For someone who has been telling the internet all the things about all the things for the last few years there is one thing that doesn’t get a lot of press: my marriage.
It isn’t that I haven’t tried. Like I write my girls a letter every year on their birthdays, I have wished to, meant to, tried to, write a letter to my husband at least a dozen times. I have the half-written posts in my queue to prove it. The short story is this: I don’t write about marriage because I don’t think I am particularly good at it. Mostly I think I just got really lucky.
We met when I was eighteen and married a few months after I could legally toast my own marriage with the champagne we drank at our reception. I suppose we could have waited, maybe until I graduated, but everyone who knew us had the same sentiment: Why wait? You are going to get married, might as well be now.
We have transitioned careers and states together. We have transitioned into parenthood, twice in sixteen months. We have bought a house, we have grown in our faith and our politics. We have changed. Mostly together.
Marriage is still the hardest thing that I do. I am good at the logistics, the doing of two kids, two careers, one degree ending, one maybe in the works. I am good at getting everyone fed and bathed and making sure there is space to get all the words written, (when a rhetorician marries a writer there are a lot of words that need written).
But I am not so good at the being. If I am bringing you my whole mess, I am not good at the being seen. But isn’t that what marriage means? Isn’t that what you are promising, in sickness and in health to be with each other?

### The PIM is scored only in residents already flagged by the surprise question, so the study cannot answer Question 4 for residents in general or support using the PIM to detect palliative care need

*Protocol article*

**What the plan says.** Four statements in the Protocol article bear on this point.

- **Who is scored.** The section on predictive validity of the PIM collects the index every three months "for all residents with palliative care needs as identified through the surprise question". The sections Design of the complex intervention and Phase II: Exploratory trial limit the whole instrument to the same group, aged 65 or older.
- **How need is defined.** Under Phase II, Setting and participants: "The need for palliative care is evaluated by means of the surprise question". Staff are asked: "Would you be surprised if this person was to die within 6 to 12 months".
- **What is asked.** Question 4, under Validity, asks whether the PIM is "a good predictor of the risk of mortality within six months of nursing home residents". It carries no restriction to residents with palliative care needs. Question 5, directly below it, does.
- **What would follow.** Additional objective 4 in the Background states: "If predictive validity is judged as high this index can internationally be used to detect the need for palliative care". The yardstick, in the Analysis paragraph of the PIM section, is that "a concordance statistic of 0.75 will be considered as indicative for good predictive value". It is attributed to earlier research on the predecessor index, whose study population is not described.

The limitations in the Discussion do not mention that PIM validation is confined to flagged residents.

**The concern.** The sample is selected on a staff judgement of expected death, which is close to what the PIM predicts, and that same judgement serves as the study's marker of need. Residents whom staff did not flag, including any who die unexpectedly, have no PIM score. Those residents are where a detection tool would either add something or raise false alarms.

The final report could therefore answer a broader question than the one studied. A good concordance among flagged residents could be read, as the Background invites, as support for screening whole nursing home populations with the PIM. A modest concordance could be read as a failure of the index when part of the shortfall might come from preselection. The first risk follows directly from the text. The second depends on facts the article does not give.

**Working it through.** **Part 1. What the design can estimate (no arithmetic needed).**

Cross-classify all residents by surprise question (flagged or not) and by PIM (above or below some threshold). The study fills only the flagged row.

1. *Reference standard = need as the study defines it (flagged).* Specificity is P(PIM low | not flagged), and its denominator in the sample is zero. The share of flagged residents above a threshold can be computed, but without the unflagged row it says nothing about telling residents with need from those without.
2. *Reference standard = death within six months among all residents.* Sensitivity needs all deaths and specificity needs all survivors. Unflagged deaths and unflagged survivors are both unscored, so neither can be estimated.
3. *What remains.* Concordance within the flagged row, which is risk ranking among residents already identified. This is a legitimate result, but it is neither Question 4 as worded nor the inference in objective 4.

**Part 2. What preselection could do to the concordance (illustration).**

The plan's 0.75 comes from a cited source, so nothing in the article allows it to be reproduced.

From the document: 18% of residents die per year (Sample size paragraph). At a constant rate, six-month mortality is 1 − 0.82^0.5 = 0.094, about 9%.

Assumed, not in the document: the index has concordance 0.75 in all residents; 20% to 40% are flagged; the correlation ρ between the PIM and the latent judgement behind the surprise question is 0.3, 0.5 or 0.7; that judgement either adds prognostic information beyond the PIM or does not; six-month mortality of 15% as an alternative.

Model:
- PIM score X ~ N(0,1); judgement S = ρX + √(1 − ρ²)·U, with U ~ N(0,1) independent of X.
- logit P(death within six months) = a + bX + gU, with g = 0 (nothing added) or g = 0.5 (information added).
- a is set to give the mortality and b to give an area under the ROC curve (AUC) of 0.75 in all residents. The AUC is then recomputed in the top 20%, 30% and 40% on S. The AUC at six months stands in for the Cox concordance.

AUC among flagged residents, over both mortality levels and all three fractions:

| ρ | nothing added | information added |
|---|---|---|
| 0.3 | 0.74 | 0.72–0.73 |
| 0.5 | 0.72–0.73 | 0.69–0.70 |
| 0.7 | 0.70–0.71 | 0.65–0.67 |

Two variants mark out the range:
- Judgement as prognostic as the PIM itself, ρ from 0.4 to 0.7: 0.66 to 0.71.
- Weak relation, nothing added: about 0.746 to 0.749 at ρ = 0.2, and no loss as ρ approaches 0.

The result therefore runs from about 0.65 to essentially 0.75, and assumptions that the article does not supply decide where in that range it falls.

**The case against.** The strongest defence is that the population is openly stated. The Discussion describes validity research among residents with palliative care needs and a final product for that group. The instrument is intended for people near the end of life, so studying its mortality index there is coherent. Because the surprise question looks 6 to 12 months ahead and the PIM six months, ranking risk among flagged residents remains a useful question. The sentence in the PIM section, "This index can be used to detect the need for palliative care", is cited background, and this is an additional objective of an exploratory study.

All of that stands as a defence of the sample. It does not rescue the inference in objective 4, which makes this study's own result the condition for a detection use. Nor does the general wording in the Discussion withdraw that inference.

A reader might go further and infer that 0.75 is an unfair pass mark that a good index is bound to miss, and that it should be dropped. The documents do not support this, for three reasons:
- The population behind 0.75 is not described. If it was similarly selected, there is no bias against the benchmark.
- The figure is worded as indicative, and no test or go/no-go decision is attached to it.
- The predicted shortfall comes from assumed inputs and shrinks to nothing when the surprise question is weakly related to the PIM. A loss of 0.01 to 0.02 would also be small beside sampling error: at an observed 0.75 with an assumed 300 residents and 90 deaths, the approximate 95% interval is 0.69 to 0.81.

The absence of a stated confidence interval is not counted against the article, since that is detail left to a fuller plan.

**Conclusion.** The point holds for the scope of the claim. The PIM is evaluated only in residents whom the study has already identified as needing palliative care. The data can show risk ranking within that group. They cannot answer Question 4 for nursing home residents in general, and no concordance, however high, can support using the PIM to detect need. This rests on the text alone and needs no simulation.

Lucky for me, my husband is good at this part, the being part. He pulls me out of the daily activities and onto the couch, where I sometimes (okay often) fall asleep three-quarters of the way through the show we are watching together. He suggests I put my phone and laptop away and not just connect to him, but to myself. He knows before I do when I am headed for a burn out.
That part is hard for me sometimes, the really being seen, the someone else knowing. We have changed, we have grown, we are different from where we started. I didn’t marry a rhetorician, he didn’t marry a writer. But in many ways we are the same. We have the same faults, the same fights, the same soft spots and places we bump into each other. The being, that is the hardest part, also seems to be the most important.
There are days, after the kids are in bed and the work is done, that I simply do not think I have the energy to be seen. But still we try, we show up, we try to see each other. We don’t always make it, sometimes the day collapses in on us. Sometimes we have a few of those days in a row. Still we try, still we show up, still we try to see each other.
After ten years I think we will probably keep circling around some of this forever. I hope the more we walk those paths, the easier it will get. Perhaps we will cut new paths that avoid the old places all together.